New York to debut ‘gun courts’ and special unit to curb violence

New York to debut 'gun courts' and special unit to curb violence

New York Mayor Bill De Blasio is putting 200 cops on the hunt for illegal guns while enlisting state courts to fast track cases where guns are used. (Photo: nyc.gov)

“When somebody makes a decision to pick up a gun, that’s like a pre-murder case,” says gun control advocates backing the new system.

On Tuesday, the Mayor’s office announced the formation of the New York Police Department’s new Gun Violence Suppression Division as well as “Project Fast Track” which will see a dedicated group of judges to hear gun cases within six months.

De Blasio, despite the city enjoying record-low crime rates, paints the move as putting the screws to street gangs and those who use illegal firearms.

“New Yorkers in every neighborhood in this city are united in their desire for safe streets,” said de Blasio, a member of former New York Mayor Michael Bloomberg’s Mayors Against Illegal Guns group, in a statement. “To the few individuals responsible for New York City’s remaining gun violence, our message is clear: you will be found and you will be quickly prosecuted to the full extent of the law.”

The multifaceted approach from City Hall will see a new division formed of 200 NYPD personnel drawn from across the department tasked with cracking down on illegal gun sales in the 15 police precincts with the highest rates of gun violence.

In a separate effort, the NYPD’s gang unit will begin to share intelligence with the federal Bureau of Alcohol, Tobacco, and Firearms to root out possible illegal gun activity.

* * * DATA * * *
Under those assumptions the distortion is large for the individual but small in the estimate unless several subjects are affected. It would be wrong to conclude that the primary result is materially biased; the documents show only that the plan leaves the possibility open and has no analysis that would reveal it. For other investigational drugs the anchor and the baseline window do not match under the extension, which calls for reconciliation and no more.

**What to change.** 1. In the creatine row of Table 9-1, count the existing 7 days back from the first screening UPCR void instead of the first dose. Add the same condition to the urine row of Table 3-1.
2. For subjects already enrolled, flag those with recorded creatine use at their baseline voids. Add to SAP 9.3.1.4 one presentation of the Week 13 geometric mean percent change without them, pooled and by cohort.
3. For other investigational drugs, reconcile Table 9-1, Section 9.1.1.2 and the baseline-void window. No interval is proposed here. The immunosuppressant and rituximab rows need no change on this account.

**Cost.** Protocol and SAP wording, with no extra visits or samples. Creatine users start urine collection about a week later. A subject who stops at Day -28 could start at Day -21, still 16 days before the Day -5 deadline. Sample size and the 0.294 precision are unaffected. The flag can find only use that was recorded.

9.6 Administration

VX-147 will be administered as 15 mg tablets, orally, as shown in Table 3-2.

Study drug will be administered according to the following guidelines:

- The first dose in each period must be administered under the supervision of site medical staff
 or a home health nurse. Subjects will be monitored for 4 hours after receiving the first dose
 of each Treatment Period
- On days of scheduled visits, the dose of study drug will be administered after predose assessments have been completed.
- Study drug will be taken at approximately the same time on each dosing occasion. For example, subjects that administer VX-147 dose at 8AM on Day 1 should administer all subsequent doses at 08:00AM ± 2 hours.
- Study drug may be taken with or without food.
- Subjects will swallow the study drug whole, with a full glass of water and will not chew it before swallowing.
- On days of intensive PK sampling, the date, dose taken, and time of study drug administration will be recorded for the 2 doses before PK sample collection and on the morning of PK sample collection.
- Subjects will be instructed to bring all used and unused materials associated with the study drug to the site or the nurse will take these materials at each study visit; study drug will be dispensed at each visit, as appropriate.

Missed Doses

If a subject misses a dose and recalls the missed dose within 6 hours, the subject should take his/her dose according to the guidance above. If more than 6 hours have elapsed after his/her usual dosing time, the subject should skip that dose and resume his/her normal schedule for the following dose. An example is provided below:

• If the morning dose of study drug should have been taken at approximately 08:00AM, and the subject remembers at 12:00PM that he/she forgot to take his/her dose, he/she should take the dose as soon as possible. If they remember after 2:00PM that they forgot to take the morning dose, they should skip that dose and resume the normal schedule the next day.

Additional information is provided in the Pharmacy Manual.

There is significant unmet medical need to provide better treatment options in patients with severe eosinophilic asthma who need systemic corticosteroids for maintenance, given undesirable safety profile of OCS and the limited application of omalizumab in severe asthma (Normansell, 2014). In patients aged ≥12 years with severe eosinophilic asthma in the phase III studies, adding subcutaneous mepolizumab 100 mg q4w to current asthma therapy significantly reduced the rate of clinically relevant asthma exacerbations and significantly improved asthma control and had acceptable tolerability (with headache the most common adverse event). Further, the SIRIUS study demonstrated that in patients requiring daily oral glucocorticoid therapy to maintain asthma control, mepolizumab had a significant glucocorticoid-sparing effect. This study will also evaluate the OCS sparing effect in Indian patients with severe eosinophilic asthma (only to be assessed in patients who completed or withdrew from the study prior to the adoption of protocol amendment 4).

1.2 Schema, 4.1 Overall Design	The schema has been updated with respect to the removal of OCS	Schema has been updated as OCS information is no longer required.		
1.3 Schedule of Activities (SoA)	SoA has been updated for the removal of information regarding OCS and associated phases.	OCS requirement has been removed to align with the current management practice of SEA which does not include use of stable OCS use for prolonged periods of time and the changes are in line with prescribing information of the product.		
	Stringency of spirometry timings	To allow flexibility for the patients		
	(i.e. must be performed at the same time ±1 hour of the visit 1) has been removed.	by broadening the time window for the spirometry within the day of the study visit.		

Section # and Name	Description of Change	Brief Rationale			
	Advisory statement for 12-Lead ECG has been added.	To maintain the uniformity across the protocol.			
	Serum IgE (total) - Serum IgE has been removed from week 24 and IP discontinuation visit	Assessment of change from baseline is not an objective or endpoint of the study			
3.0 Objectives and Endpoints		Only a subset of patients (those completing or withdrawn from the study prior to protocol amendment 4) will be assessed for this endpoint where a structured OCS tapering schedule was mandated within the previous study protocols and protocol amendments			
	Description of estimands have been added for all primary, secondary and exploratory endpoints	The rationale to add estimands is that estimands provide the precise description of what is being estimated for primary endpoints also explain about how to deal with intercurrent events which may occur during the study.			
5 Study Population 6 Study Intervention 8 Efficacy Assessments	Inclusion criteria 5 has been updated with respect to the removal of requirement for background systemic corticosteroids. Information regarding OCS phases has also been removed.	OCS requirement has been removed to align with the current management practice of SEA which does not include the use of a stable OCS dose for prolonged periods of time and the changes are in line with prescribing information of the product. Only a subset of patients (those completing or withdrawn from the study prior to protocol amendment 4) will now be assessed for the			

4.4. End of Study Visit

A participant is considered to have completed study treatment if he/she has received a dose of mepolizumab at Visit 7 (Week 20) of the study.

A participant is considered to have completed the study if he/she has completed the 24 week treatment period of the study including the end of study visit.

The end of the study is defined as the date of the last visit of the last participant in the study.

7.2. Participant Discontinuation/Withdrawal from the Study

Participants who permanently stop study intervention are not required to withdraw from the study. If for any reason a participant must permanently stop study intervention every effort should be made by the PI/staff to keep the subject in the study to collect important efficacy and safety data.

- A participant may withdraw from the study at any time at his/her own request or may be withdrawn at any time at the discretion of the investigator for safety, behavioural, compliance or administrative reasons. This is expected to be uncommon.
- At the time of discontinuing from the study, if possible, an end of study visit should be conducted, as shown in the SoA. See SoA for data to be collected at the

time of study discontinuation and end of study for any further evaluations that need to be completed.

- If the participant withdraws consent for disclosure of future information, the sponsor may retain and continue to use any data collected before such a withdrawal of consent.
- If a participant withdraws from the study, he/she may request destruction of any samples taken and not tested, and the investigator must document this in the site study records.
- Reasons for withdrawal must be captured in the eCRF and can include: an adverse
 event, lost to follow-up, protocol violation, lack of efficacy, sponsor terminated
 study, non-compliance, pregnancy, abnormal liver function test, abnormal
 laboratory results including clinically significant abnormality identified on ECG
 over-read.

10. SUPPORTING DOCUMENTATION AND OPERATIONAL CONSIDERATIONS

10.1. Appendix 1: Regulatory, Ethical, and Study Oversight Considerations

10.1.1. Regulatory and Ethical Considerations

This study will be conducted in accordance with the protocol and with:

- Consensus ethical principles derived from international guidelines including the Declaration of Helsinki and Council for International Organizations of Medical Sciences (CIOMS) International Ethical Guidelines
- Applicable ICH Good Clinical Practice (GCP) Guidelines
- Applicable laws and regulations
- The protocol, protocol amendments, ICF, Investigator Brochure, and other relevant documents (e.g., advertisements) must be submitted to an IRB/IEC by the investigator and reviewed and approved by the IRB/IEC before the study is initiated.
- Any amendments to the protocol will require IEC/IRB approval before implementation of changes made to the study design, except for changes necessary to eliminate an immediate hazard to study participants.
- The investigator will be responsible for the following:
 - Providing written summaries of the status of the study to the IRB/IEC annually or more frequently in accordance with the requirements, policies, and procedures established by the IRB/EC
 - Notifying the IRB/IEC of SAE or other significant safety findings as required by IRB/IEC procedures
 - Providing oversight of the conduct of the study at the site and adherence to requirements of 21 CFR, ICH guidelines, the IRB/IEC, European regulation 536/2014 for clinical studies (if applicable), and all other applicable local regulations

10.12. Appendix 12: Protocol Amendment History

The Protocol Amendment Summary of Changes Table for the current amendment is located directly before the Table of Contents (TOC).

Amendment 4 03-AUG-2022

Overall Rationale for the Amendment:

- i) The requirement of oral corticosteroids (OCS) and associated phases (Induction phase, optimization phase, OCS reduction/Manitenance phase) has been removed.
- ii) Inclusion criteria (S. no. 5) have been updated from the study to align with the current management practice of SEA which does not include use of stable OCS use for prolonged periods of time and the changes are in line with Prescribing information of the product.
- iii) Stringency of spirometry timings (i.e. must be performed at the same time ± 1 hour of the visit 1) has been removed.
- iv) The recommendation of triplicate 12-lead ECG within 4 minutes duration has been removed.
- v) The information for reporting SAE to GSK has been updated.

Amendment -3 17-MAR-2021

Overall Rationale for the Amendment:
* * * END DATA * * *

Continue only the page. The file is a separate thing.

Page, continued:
“The goal of the NYPD’s new Gun Violence Suppression Division and the City’s Project Fast Track is to identify, investigate, arrest and successfully prosecute people with illegal guns,” said Police Commissioner William Bratton.

Another 21 employees will be added to NYC’s Office of the Chief Medical Examiner along with $2 million in funding to allow that agency to swab all guns recovered by police in the city for DNA evidence moving forward.

Once a gun case it built by police, dedicated teams of prosecutors will present them to judges in special “gun courts” established under the project with the goal of clearing the log-jam of defendants awaiting trial on these charges. As noted by the Mayor’s office, over 200 individuals are currently in city jails with pending cases averaging nearly a year.

Two courtrooms in State Supreme Court in Brooklyn, along with two judges, Suzanne M. Mondo and Cassandra M. Mullen, will tackle the backlog as reported by the New York Times.

Retired judges may also be welcomed back to the bench as the program expands.

Gun control advocates welcome the move by city officials.

“We will get away from this notion that some gun cases are mere possession cases,” said Richard M. Aborn, president of the Citizens Crime Commission of New York City, a supporter of the program. “When somebody makes a decision to pick up a gun, that’s like a pre-murder case.”